The theory that has been proposed the most in the Lake Erie watershed is that after many years of not tilling the land, phosphorus has accumulated at the surface of the soil, rather than being mixed into it during plowing. Then, during storms, it more easily runs off into lakes.
“It takes a while, maybe a decade or so for that to happen” clarifies Dr. Vanni. “And then, suddenly, you have phosphorus building up in the soil. Phosphorus occurs in two forms: the soluble form which experienced the increase, and phosphorus attached to sediment particles. That is still declining because sediment is declining. So although total phosphorus is probably still in a net decline, the soluble phosphorus is what’s readily available to the algae and could cause algal blooms.”
It’s hard to say how these findings could change what best management practices looks like in this area.
“The watershed was targeted because of sediment, not because of nutrients,” states Dr. Vanni. “Lake Erie got cleaner, and then about 15 or 20 years ago, we started getting these algal blooms again, and this is one potential mechanism. In our study lake, Acton Lake, we also are seeing an increase in algae over the years. We think that is partly due to more light in the water, but the actual increases in nutrients are actually coming from fish. The fish population has increased over time, maybe related to the soil management thing, we don’t know.”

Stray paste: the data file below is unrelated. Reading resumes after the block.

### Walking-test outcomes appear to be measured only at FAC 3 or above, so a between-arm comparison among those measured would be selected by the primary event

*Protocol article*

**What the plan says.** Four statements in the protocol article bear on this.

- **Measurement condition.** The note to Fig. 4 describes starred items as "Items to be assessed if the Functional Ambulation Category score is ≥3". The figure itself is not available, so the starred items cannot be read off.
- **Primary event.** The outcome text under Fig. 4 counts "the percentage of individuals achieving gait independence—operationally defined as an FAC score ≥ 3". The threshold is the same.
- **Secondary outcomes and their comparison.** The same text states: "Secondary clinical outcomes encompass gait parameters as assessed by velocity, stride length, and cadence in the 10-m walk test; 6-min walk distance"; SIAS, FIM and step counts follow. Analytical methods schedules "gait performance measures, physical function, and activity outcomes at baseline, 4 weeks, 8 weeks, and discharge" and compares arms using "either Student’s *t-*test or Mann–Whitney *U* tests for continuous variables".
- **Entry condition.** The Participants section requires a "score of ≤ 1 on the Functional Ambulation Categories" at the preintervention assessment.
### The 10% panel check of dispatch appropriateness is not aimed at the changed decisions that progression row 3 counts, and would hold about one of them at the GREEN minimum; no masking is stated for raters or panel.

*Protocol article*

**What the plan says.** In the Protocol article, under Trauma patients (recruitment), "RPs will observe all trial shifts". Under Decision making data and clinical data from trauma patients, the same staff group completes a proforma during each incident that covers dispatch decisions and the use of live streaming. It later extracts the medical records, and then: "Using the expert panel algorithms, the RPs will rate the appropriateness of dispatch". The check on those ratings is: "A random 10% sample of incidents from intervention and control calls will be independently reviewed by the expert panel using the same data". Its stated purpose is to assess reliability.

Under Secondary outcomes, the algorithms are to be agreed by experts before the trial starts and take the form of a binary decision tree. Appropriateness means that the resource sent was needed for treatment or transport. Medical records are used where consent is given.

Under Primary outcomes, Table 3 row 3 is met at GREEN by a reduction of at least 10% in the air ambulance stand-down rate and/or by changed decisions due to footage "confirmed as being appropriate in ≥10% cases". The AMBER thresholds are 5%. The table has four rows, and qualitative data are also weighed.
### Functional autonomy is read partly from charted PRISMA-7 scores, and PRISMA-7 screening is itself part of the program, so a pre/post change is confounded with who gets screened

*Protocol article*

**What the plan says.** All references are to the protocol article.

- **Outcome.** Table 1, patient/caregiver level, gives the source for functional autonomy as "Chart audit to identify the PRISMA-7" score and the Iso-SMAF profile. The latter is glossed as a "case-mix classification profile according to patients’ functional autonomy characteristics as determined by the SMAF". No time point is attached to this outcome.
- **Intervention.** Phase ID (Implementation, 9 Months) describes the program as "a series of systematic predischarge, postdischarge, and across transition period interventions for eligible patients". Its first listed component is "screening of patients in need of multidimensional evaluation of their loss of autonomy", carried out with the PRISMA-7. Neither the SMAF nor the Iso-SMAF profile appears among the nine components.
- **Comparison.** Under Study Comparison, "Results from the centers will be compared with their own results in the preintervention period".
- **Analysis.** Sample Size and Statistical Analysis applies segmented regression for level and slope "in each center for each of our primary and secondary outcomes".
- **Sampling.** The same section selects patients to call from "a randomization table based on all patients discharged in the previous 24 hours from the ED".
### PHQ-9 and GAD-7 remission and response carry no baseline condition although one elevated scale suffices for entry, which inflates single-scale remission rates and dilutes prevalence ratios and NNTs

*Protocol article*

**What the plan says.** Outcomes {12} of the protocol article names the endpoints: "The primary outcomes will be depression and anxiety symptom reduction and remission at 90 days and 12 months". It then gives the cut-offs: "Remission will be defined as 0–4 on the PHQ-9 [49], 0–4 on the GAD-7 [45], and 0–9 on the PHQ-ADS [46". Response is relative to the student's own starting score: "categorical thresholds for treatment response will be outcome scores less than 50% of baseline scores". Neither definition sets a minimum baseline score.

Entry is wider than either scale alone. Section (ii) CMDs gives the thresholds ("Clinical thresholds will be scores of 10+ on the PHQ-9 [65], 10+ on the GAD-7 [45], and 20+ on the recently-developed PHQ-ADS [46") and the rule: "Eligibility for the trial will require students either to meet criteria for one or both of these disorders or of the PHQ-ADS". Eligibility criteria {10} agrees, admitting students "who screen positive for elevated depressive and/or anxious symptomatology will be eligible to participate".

Still, there are several important takeaways from this work.
“First, there is such a strong connection between what happens on land and the downstream body of water that gets the runoff,” remarks Dr. Vanni. “Another takeaway is that we really need long term data to see what’s going on. We have almost 25 years of data now, and we still don’t think it’s reached any kind of steady state yet, even after that much time. Finally, we have already seen ecological surprises after a decade into it, and now we have two decades or more, so what is going to happen after the third decade? Things can change and surprise us.”
From a water quality perspective, this research presents a bit of a conundrum for water quality management, because what might be best for managing sediment inputs might not work as well for phosphorus or nitrogen.
“There are tradeoffs, I guess, that’s the way to look at it,” comments Dr. Vanni. “We don’t really know how long a lake takes to get back to its ‘natural state.’ Sometimes it takes a really long time to get back to where you want it to go. On the other hand, sometimes lakes, like all ecosystems, can reach a tipping point and change abruptly.
Furthermore, as our climate changes, what constitutes a “natural state” may, too.
“Lots of studies are showing now that every decade or so lakes are having another week of ice-free time,” adds Dr. Vanni. “In some lakes, the water temperatures are increasing faster than the air temperature. But in our area, and in similar agricultural landscapes, while the temperature effects are probably going to be important, they might be less important than the effects we are seeing with precipitation. Big storms are what bring in a lot of the nutrients. In our lake, for example, 50, 60, or even 70 percent of the nutrients that come in one year, come in a matter of about 10 days.”
This drives home the importance of long term data and the ease of finding new uses for it.
“Ideally you have a study and you are collecting data for a reason,” says Dr. Vanni. “You are not just measuring things for the sake of measuring things. But then, you have data 5, 10, 20 years and suddenly you see these surprises that you wouldn’t have detected without those long term data. A few papers have come out recently showing the value of long term research—that per dollar spent you get more information from long term projects.”